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Your Running Program: The Professional vs. Amateur Boxer




When it comes to boxing, whether you're an amateur stepping into the ring for the first time or a professional fighter with fights under your belt, your training program is crucial to your success.

Running, a fundamental aspect of boxing training, should be tailored to fit your competitive level, considering the differences in round times, intensity, and the physical demands of each fight.

Let's look into how running programs should differ for professional and amateur boxers, ensuring both can optimise their performance when it counts.


Firstly, it's essential to recognise the core differences between amateur and professional boxing. Amateur bouts typically consist of three rounds, each lasting between 1.5 - 3 minutes, with a focus on scoring points through volume and technique.

In contrast, professional boxing bouts can span from four to twelve rounds, depending on the level of competition, with each round lasting 2 minutes for females and 3 minutes for males.

This difference in duration and style required for each level of competition significantly influences how a boxer should approach their running training.


For amateur boxers, the key focus is on developing speed, agility, and stamina to maintain a high work rate throughout shorter bouts. A running program for an amateur boxer might include:


  • Interval Training: Since amateur bouts are fast-paced and require quick bursts of energy, interval running is ideal. A session might consist of 1-minute sprints followed by 1-minute of jogging or walking for recovery, repeated for up to 20 minutes. This simulates the high-intensity work and brief rest periods experienced in amateur bouts.


  • Shorter, Faster Runs: Emphasising shorter distances (e.g., 3-5 km runs) at a faster pace can help build the kind of speed and aerobic capacity beneficial for amateur boxing.


Professional boxers, facing longer bouts, need a running program that builds endurance, allowing them to perform at a high level across more rounds. Their running program might include:


  • Long-Distance Running: Long, steady-state runs (e.g., 10 km or more) at a moderate pace are crucial for professionals. These runs improve cardiovascular endurance, enabling fighters to maintain their strength and speed over longer periods.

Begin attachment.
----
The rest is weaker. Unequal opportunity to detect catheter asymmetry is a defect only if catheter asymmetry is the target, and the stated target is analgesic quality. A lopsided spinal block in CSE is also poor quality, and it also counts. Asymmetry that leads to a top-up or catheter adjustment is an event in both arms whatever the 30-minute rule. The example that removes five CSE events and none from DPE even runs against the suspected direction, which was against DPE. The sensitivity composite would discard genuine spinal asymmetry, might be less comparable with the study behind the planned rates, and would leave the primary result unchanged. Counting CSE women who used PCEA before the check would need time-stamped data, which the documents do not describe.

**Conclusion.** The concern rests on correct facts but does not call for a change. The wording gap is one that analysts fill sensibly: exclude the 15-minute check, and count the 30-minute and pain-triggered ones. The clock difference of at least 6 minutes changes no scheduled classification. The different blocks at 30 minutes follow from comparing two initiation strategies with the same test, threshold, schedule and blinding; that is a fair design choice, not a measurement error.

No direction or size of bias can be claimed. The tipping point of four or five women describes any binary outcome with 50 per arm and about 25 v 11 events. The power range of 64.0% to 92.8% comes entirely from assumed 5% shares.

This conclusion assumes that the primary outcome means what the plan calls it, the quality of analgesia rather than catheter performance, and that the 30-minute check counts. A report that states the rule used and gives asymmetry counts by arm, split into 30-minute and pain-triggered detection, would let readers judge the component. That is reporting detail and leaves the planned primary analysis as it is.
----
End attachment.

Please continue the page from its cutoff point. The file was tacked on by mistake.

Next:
• Hill Sprints: To build power and improve aerobic and anaerobic capacity, professional boxers can benefit from hill sprints. These not only enhance endurance but also mimic the explosive movements needed in the ring.


Consider an amateur boxer preparing for a national championship. Their running program might focus on interval training three times a week to boost their speed and recovery times, complemented by a couple of 5 km runs to maintain general fitness.


On the other hand, a professional boxer gearing up for a fight might integrate longer runs into their weekly routine, aiming for distances of 10 km or more at a steady pace, alongside hill sprints for power. This approach ensures they have the endurance to go the distance in the later rounds of the fight.


Regardless of the level at which you box, listening to your body is paramount. Incorporating rest days, focusing on recovery, and adjusting your running program based on how you feel are essential practices for both amateur and professional boxers. Overtraining can lead to injuries and setbacks, so it's crucial to strike the right balance between hard work and recovery.


Running plays a vital role in boxing training, but it's not a one-size-fits-all component. By understanding the demands of your boxing style, you can tailor your running program to enhance your performance in the ring.


Remember, the goal is to complement your boxing training with running, not overshadow it. With the right approach, you can step into the ring with confidence, knowing you've prepared to outlast and outperform your opponent, no matter the number of rounds.

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